March 23, 2004
The Associated Press
Doctors report promising results using huge doses of a potent chemotherapy drug to treat autoimmune diseases including multiple sclerosis, though only a handful of patients have been treated so far and one MS researcher said far more study is needed before any victory is declared.
The drug, cyclophosphamide, is given at such high doses that it destroys most or all of a patient's disease-fighting immune cells.
However, the stem cells within the patient's bone marrow survive the drug's onslaught, the doctors say, and then are stimulated with other drugs to rebuild the immune system from scratch - but without the bad triggers that caused the body to attack its own cells.
"Once the immune cells are destroyed, they come back no longer recognizing the stimulus that brought them on," Dr. Isadore Brodsky, director of hematology and oncology at Drexel University's Hahnemann University Hospital, said Monday. "The immune system comes back naive, so it's tolerant of whatever trigger caused the autoimmune response."
So far, only six MS patients have completed the regimen, which is administered over three to five days, and the first patient finished it just six months ago. All had advanced cases of MS and had tried at least three other types of therapy, from steroids to immune-suppressing drugs, with no benefit, said Brodsky. He is developing the treatment with his son, Dr. Robert Brodsky of John Hopkins University.
The vice president for research with the National Multiple Sclerosis Society, Stephen Reingold, said the results are too preliminary to draw any conclusions.
"Any study that claims extraordinary benefits based on a short-term, uncontrolled study with a small number of patients has to be treated cautiously," Reingold said. "The big questions here are how long it lasts and whether it leaves you open for infections and other problems."
Autoimmune diseases typically are suppressed with drug interferon, steroids, radiation and other chemo drugs that stop reproduction of the confused cells that treat the body's own cells like they're foreign invaders.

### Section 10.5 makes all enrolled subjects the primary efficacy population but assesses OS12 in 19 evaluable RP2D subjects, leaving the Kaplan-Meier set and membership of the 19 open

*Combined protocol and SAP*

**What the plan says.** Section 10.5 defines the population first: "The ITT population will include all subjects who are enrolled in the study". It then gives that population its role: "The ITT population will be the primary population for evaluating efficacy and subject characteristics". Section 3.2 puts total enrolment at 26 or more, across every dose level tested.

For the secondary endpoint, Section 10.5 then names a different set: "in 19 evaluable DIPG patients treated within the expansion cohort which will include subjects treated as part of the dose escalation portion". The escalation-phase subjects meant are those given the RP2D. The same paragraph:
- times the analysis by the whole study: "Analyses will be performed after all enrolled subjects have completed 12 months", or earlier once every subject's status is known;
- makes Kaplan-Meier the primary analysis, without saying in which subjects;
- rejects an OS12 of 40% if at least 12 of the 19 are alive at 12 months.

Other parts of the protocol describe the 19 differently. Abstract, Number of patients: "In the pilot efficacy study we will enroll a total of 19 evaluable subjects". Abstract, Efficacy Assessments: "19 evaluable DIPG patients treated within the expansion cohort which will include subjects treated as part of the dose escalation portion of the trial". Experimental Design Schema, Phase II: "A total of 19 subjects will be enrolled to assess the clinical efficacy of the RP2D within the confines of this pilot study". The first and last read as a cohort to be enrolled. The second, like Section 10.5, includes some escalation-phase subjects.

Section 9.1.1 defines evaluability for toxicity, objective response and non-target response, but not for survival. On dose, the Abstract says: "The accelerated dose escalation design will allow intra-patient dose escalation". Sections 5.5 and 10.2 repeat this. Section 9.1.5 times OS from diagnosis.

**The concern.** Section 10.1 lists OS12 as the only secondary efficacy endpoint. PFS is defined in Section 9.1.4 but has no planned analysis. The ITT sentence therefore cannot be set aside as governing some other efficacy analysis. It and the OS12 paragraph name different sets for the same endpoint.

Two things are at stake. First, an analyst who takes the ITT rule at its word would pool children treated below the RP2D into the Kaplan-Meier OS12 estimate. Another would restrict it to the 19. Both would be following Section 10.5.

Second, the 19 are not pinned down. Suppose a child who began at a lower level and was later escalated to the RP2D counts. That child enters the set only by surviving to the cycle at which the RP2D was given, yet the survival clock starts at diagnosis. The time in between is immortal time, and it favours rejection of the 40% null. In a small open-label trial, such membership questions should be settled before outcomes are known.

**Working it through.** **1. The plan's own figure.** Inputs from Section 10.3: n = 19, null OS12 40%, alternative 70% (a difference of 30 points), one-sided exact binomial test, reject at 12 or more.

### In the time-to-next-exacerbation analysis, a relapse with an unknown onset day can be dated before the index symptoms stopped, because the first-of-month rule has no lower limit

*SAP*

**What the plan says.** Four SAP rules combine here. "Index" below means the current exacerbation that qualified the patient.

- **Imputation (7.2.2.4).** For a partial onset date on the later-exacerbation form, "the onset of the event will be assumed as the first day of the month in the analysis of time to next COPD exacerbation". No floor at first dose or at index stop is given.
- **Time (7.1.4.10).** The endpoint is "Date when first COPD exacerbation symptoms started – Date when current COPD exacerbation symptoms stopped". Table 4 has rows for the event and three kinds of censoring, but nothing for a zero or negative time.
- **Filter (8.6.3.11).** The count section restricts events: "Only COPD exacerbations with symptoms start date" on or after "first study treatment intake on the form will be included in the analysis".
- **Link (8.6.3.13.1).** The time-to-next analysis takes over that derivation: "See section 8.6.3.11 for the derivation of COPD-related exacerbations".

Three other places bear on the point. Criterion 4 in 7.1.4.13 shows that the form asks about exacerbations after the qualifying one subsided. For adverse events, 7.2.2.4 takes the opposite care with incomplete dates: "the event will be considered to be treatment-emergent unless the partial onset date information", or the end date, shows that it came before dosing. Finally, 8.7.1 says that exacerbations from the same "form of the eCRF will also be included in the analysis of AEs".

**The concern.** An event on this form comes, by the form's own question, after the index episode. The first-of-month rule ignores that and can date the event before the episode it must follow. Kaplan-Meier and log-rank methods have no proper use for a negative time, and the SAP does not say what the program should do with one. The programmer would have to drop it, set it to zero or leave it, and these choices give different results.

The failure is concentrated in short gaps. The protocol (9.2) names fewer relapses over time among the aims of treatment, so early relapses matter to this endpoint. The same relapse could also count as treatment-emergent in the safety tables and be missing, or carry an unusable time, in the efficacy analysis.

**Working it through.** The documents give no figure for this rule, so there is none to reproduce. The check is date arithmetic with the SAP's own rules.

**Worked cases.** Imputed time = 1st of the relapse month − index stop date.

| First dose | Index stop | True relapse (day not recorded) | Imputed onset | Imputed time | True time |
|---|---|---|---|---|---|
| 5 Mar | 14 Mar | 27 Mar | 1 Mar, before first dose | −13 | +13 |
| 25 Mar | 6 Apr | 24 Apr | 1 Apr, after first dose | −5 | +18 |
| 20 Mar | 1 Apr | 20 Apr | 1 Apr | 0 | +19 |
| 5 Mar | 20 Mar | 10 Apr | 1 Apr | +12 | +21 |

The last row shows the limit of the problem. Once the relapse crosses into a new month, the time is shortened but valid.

Brodsky's work involves killing the misdirected immune cells, not merely suppressing them.
He has used the drug since 1997 on more than 300 patients with autoimmune diseases of the blood, peripheral nervous and neuromuscular systems, and extended it to the handful of MS patients starting last fall.
Patient follow-up and more research is necessary but the initial results were "striking and unexpected," said Dr. Robert Schwartzman, a Hahnemann neurologist who has referred patients to Brodsky for treatment.
Several of his patients who had cognitive problems, difficulty walking, or other coordination troubles have seen much of their symptoms disappear in as little as three to six weeks, Schwartzman said.
MS patient Terry Davis, 47, of Pennsville, N.J., said she underwent Brodsky's treatment in September after other therapies failed. She lost her hair, experienced severe nausea and had a "flare up" of her MS symptoms after the treatment, but those symptoms all have since subsided and she no longer needs a cane or walker to get around, she said.
"There are no words to describe how dramatically this treatment has affected the quality of my life, physically and mentally," she said.
Results of the study, which was approved by the FDA, were presented
at a symposium in Philadelphia last week.
Copyright © 2004, The Associated Press